Drybridge House, Monmouth
Drybridge House is a large 17th century Grade II* listed building in Monmouth, south east Wales. It is located to the southwest of the town at one end of Drybridge Street, close to the “dry bridge” over a small stream, which is now buried beneath a nearby roundabout. It is one of 24 buildings on the Monmouth Heritage Trail, and is now managed as the Bridges Community Centre.
History and architecture
The first house on this site was built for John Roberts before 1558 and was probably a large black and white gabled farmhouse. The present house was rebuilt in 1671 by William Roberts of Monmouth, whilst serving as Receiver and Paymaster of the King’s Works at Windsor Castle. Parts of its surrounding land and outbuildings were sold off in 1840. A descendant of William Roberts, Charles Henry Crompton-Roberts, was responsible for restoring and enlarging the house, and adding a new south wing, in 1867. Crompton-Roberts was High Sheriff of Monmouthshire in 1877, and later M.P. for Sandwich.
The house was owned for 400 years by the Roberts (and Crompton-Roberts) family, who took an active interest in supporting the people and organisations in the town. It has reception rooms with fine plasterwork ceilings, woodcarvings, and specially commissioned grisaille roundels of the Arthurian Legend in the bay windows. The 1867 porch masks a 1671 datestone beneath its pediment. The current house’s magnificent interiors still contain items from William Roberts’ building, such as the studded door of the tea room, parts of the oak panelling and staircase, and some of the carved fireplaces and Delft-tiled surrounds. Portraits of Charles Crompton-Roberts and his wife Mary can be found in the Gallery.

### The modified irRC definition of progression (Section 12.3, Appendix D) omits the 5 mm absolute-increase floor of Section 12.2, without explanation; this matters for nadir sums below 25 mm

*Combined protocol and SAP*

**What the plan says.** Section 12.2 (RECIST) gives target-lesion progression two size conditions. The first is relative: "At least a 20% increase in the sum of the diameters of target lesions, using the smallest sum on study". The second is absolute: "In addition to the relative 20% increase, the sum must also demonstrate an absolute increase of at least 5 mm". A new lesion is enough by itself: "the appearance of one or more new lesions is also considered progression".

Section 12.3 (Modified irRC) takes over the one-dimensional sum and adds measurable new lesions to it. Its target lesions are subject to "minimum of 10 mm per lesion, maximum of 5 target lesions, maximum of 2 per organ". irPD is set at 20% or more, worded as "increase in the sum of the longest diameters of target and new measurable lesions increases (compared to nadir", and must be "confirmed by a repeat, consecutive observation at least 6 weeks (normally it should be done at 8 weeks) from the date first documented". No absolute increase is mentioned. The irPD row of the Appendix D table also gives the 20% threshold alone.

Charles Crompton-Roberts was interested in horticulture and sport and designed a parkland garden with an exceptional collection of trees and a cricket pitch, upon which W. G. Grace and his brother played in a team against a Monmouthshire side. The pitch has now gone but many of the trees still survive. The family also added many carvings to the exterior walls, including portraits of their three eldest children, Henry Roger, Violet Mary and Charles Montagu. A frequent visitor to the house at that time was the composer Edward Elgar, who conducted and composed for local musical organisations, and gave violin and piano lessons. One of his pupils was Alice Roberts, a cousin of the family, whom he later married.
Drybridge House eventually passed to Richard Crompton Roberts, who was killed in action during the retreat from Dunkirk in 1940, and then to his sister Mary. After she married John Callender, she sold the house in 1947 to Monmouthshire County Council, with the caveat that it be used for the benefit of local people. It was then used as a welfare home for the elderly, and an extension was built in 1951. However, the home was closed suddenly in 1989, and – apart from a few months as a temporary police station – was left empty and deteriorating, despite its designation in 1991 as a Grade II* Listed Building and local protests against its abandonment. In 1998, the Bridges charity, based at the time in another building in Monmouth, won an agreement to develop Drybridge House as a community centre, and major fundraising began. With further grants, and the assistance of Cadw and the Heritage Lottery Fund, work took place on the refurbishment and restoration of the building, much of it involving volunteers from the local community. All the rooms were eventually opened for public use by the end of 2003.
Drybridge House, also known as the Bridges Community Centre, is the only venue in Monmouth licensed for weddings, and is a meeting place for many local organizations. It also houses a day centre for elderly people, nurseries and fitness groups, and alternative therapy practitioners.
Between the house and the medieval Monnow Bridge, along Drybridge Street is The Three Horseshoes Inn and 15th century black and white houses which were restored at the end of the 19th century, in part using large wooden wallpaper blocks (formerly used for hand printing) fixed between the timber framing panels at first-floor level. These blocks were provided by Crompton-Roberts, who owned a printing business.